Friday, November 19, 2010

La Vida

Ahhhhhhhhhhhhhhh how wonderful is the life of an exchangee! I can feel spring rolling around and the sun is out more and more often. I'm not sure exactly why but the last week was ESPECIALLY great. There was nothing super huge but all the little things just added up to make me happy. A perfect balance of time with friends and family, in the house and on the street, busy but not stressed. Here's a general overview of the week.

Saturday- I went to "apostulado" which is basically community service hours for my school. It may not sound all that exciting but I REALLY enjoyed it! We rode in bus to a very poor elementry school and spent three hours helping teach the kids. I was assigned three 10 year old boys all of whom were rather easily distracted. Luckily I am a foreigner and have stories to tell about the US. With this and oragami as bribes they were pretty well behaved... We spent half the time working on math and the other half was communication. What irony that I of all people was teaching grammar in Spanish... haha but it worked out and I had fun. I got to play with them during recess and buy them little treats from the store and be a generally good role model :) In the evening we had a fiesta for my uncle's birthday with tons and tons of family. All of the sisters and brothers and aunts and uncles and cousins. It was the typical Peruvian party where everyone sits outside eatting BBQ, listening to music, and generally having a good time. We got there around 7 and stayed until 1 or 2 in the morning laughing and playing charades.

Sunday- We had a big fundraiser lunch for Rotaract and each person brought a typical dish from their country. ALL of the food was fabulous and it was buffet so I got to try different dishes from Belgium, France, Switzerland, Canada and of course lots of yummy things from the US and Peru. I brought a cesaer salad with homemade crutons and dressing and everything. mmmmmmmm Although in reality it was a very peruvian version of a cesaer salad. The biggest reason is that it took about 2 hours to put together. jajaja We cooked bacon, toasted bread to make garlic crutons, chopped eggs, squeezed limes, and made the entire dressing from scratch. WOW! And after the almuerzo I came home and started cooking for an English project so my entire day was devoted to food. The assignment was to make a video explaining how to cook some type of food so I chose chocolatechip cookies. My sister and I spent about 4 hours in the kitchen filming, fighting technology and dying from laughter. You really don't know how hard it is to keep a straight face and remember the lines at the same time... !

Monday- my first bike ride in Lima! My dad and I went to get bread from an especially tasty panaderia. It was CRAZY! We were on the sidewalk dodging dogs and kids and people and random cracks in the cement...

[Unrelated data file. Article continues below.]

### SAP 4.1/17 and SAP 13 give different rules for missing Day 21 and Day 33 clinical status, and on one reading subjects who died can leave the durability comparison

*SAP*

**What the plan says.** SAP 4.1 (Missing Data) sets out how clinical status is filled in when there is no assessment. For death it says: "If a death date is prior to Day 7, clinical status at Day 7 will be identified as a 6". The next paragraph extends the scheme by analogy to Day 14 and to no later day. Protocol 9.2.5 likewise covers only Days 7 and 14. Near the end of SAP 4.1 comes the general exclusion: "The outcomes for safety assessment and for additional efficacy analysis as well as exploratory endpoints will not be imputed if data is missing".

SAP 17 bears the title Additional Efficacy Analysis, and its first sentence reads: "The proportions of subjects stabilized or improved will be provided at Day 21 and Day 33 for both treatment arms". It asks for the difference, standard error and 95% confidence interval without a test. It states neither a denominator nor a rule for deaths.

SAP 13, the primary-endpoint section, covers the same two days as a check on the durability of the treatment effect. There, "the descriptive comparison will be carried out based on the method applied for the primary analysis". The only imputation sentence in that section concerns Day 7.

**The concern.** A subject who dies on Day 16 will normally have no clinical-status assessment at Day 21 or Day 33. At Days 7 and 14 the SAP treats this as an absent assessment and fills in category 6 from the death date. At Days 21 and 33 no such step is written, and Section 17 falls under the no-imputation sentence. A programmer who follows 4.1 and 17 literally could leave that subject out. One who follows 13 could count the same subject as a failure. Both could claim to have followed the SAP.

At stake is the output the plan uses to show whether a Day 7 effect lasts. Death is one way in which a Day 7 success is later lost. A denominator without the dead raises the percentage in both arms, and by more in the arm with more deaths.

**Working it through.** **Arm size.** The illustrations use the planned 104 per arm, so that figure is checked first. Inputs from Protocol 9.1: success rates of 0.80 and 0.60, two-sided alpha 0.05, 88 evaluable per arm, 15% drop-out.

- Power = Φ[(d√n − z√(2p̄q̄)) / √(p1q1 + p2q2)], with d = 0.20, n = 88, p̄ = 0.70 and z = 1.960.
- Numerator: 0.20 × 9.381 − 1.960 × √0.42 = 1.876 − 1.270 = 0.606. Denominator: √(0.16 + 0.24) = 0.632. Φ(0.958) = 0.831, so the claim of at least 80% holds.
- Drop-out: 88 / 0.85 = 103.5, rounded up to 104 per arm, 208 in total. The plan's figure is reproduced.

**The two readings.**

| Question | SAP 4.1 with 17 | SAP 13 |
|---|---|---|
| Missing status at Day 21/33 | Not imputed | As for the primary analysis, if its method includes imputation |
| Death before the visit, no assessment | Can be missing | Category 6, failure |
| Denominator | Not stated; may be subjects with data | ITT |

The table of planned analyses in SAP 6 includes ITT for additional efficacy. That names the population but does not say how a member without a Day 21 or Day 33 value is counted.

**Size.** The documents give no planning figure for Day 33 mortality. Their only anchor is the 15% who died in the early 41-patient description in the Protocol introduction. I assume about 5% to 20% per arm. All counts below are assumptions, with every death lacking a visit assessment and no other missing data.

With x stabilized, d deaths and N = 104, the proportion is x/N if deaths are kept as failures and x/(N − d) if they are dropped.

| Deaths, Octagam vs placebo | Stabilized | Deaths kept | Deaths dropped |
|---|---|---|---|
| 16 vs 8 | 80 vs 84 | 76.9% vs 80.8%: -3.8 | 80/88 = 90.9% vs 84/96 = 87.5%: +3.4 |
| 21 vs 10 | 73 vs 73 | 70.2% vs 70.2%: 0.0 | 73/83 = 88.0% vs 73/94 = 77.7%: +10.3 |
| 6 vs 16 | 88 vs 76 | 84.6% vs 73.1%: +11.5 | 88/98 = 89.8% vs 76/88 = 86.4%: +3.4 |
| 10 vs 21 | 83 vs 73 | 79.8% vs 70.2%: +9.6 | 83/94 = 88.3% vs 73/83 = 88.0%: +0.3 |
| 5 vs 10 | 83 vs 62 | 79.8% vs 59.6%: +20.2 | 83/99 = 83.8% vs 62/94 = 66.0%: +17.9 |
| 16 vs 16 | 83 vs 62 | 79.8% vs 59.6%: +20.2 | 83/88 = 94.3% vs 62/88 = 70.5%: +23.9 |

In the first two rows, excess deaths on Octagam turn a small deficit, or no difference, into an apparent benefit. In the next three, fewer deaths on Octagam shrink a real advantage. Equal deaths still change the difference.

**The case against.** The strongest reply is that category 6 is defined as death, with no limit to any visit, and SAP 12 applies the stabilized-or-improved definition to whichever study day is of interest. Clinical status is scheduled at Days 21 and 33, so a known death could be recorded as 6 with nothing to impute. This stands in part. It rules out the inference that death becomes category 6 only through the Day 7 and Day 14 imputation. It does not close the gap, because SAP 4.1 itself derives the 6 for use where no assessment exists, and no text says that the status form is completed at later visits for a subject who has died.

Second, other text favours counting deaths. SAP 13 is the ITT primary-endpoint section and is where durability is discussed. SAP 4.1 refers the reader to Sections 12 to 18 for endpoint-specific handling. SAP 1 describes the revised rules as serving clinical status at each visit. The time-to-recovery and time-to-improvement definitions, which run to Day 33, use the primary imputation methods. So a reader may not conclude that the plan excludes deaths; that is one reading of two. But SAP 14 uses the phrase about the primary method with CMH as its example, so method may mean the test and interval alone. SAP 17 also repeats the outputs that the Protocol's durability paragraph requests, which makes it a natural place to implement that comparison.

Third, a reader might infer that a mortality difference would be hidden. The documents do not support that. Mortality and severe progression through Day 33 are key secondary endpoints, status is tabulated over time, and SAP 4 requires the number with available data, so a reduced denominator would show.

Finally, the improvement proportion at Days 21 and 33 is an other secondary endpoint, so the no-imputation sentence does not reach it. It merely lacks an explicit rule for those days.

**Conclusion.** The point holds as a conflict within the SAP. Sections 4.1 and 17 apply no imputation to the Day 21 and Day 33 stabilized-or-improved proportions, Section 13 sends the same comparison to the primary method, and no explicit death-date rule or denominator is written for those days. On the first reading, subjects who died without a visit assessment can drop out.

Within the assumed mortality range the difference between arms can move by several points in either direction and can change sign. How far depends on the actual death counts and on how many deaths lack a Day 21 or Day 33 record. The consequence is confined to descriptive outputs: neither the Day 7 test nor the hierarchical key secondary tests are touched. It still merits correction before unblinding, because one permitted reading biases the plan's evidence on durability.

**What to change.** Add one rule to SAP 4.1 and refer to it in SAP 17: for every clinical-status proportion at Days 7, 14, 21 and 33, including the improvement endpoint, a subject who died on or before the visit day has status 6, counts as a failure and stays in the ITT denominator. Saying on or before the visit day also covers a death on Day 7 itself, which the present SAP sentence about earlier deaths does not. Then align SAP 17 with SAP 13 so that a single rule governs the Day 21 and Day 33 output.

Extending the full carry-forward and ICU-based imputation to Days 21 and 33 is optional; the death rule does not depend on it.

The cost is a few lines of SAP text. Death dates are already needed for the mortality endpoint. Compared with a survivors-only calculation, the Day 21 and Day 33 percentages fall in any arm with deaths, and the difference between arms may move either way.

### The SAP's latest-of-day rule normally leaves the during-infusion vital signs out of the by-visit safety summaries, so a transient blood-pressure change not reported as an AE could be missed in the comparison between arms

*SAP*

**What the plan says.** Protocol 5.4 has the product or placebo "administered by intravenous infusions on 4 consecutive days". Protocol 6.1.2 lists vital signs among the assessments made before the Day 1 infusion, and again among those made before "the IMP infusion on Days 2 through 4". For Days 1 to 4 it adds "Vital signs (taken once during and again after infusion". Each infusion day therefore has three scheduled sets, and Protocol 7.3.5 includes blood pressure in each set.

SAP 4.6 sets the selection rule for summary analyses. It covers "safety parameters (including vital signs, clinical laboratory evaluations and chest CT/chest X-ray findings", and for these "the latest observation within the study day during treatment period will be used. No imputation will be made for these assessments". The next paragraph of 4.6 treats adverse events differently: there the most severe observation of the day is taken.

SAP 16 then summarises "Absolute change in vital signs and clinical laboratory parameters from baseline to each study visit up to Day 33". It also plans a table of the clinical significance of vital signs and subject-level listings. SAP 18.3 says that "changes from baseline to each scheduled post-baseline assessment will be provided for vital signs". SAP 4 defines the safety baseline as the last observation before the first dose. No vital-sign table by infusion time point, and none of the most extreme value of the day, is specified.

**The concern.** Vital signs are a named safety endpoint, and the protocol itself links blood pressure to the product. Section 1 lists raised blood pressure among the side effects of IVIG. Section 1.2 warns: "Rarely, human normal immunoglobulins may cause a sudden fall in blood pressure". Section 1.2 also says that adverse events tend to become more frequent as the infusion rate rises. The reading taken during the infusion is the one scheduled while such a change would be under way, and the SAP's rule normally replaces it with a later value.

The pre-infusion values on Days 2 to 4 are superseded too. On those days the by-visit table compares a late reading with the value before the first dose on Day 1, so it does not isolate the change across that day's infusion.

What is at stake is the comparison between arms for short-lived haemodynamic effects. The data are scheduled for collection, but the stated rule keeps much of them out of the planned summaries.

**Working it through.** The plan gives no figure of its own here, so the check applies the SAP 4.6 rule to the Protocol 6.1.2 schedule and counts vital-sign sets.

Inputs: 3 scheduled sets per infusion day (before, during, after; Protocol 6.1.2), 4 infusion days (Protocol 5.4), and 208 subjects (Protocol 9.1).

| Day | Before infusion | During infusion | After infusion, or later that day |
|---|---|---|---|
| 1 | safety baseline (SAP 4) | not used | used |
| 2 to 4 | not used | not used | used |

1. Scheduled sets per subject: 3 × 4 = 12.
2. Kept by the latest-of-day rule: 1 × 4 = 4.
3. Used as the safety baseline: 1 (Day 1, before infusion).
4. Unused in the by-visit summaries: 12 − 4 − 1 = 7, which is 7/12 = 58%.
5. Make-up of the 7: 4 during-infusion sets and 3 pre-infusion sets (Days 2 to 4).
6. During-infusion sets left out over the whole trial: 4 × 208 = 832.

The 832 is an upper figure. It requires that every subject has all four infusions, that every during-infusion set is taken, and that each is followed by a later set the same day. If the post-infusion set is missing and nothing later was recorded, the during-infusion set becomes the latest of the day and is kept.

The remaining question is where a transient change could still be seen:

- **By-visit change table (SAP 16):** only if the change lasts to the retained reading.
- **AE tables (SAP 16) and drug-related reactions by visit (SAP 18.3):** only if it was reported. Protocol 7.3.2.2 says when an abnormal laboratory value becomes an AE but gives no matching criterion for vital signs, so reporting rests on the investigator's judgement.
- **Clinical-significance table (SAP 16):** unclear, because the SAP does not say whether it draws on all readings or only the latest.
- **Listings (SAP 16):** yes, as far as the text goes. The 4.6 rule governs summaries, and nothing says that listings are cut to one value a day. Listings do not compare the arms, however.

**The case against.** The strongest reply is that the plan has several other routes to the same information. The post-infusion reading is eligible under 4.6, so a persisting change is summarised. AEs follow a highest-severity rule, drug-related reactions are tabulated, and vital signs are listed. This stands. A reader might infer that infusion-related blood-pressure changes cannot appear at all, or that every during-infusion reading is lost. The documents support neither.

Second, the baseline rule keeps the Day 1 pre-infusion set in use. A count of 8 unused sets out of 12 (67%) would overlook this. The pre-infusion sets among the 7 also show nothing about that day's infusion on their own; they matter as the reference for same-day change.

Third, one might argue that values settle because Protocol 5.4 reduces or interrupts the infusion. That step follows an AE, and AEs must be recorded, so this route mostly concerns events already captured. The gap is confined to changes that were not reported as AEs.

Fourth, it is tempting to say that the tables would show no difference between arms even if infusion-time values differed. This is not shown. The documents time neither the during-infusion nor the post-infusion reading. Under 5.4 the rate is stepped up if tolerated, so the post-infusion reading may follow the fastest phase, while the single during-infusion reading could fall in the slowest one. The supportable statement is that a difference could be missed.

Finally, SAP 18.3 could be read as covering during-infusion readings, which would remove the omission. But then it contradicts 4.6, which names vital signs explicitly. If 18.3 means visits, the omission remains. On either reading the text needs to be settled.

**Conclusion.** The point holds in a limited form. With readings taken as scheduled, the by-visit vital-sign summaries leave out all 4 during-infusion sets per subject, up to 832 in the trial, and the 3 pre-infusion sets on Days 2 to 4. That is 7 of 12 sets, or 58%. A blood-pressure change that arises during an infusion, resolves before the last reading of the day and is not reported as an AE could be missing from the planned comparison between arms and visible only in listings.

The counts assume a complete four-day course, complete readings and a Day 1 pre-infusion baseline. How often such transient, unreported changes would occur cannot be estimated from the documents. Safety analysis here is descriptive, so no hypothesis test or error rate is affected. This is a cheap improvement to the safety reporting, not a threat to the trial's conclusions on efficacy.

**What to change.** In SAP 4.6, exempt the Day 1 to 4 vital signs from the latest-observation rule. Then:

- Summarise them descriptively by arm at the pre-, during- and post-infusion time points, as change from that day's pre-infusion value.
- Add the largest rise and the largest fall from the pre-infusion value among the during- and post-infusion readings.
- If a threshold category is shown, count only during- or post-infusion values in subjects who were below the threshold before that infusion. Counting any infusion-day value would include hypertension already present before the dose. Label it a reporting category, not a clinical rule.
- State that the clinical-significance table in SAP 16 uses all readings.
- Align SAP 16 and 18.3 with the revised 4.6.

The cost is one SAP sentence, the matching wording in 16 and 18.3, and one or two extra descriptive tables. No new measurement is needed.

Tuesday- Dance class in the center of lima!

Wednesday- I met up with one of my exchange friends and we went to explore the national library and Barranco ( an old district with LOTS of history)

Thursday- Two friends and I went to an art institute for a class in the evening. But first I ate lunch in my friends house and tried cows stumach...! It's uuuuh a little bit less that my favorite dish but not too bad. Its just the texture that is very, very chewy. Anyway, the class was an example of what you do if you chose to major in interior design. We basically got to play with cardboard and glue and paint and design a new "art room" for the university.

Friday- School talent show. Very intertaining!

A few random comments...

Christmas is cominggggggggggggggggg! All of the stores pulled out the christmas decorations and trees right after halloween. It's kind of crazy... without Thanksgiving the Christmas season goes all of November AND December. Two monthes of green and red and Papa Noel (yes, he's exactly the same as Santa Claus :) ) Our house has been decorated for over a week and right now I'm sitting listening to the electronic christmas carols blasting from the plastic tree in the other room. I must admit it is rather strange to see all of the decorations and cheesy Christmas stuff exactly the same as in Wenatchee. It may be the middle of summer but Papa Noel still goes to the mall in his red suit and they still drink hot chocolate!!! I just can't quite get the idea of Christmas and beach towels straight in my head but I'm sure it will sink in sometime soon. :)

We have a Camaro. It is pretty much the coolest car EVER! It just came out of the garage for the first that I have been here and I'm in looooooooooove! It is a 67 and it is gray and it is gorgeous. No questions asked, it is now my favorite way to travel in Lima. Besides running of course :)

There was a HUGE drama about the trip to Cuzco which I'm not going to get into but the final outcome is we are NOT going to Machu Picchu for Thanksgiving. We will probably end up going in May...

In every language there are certain words that go perfectly together. They express exactly what you want to say and are impossible to translate. I am continually running into things that I want to say in English or Spanish that just don't work. For example, the prase "I'm glad" does not cross and it happens to be something that I want to say about 5 times everyday. grrrrrrrrrrrr. And in Spanish the words "pasear, conocer, disfrutar, and saludar." These are four of my new favorite words because they express so perfectly the concepts that I could never quite describe before.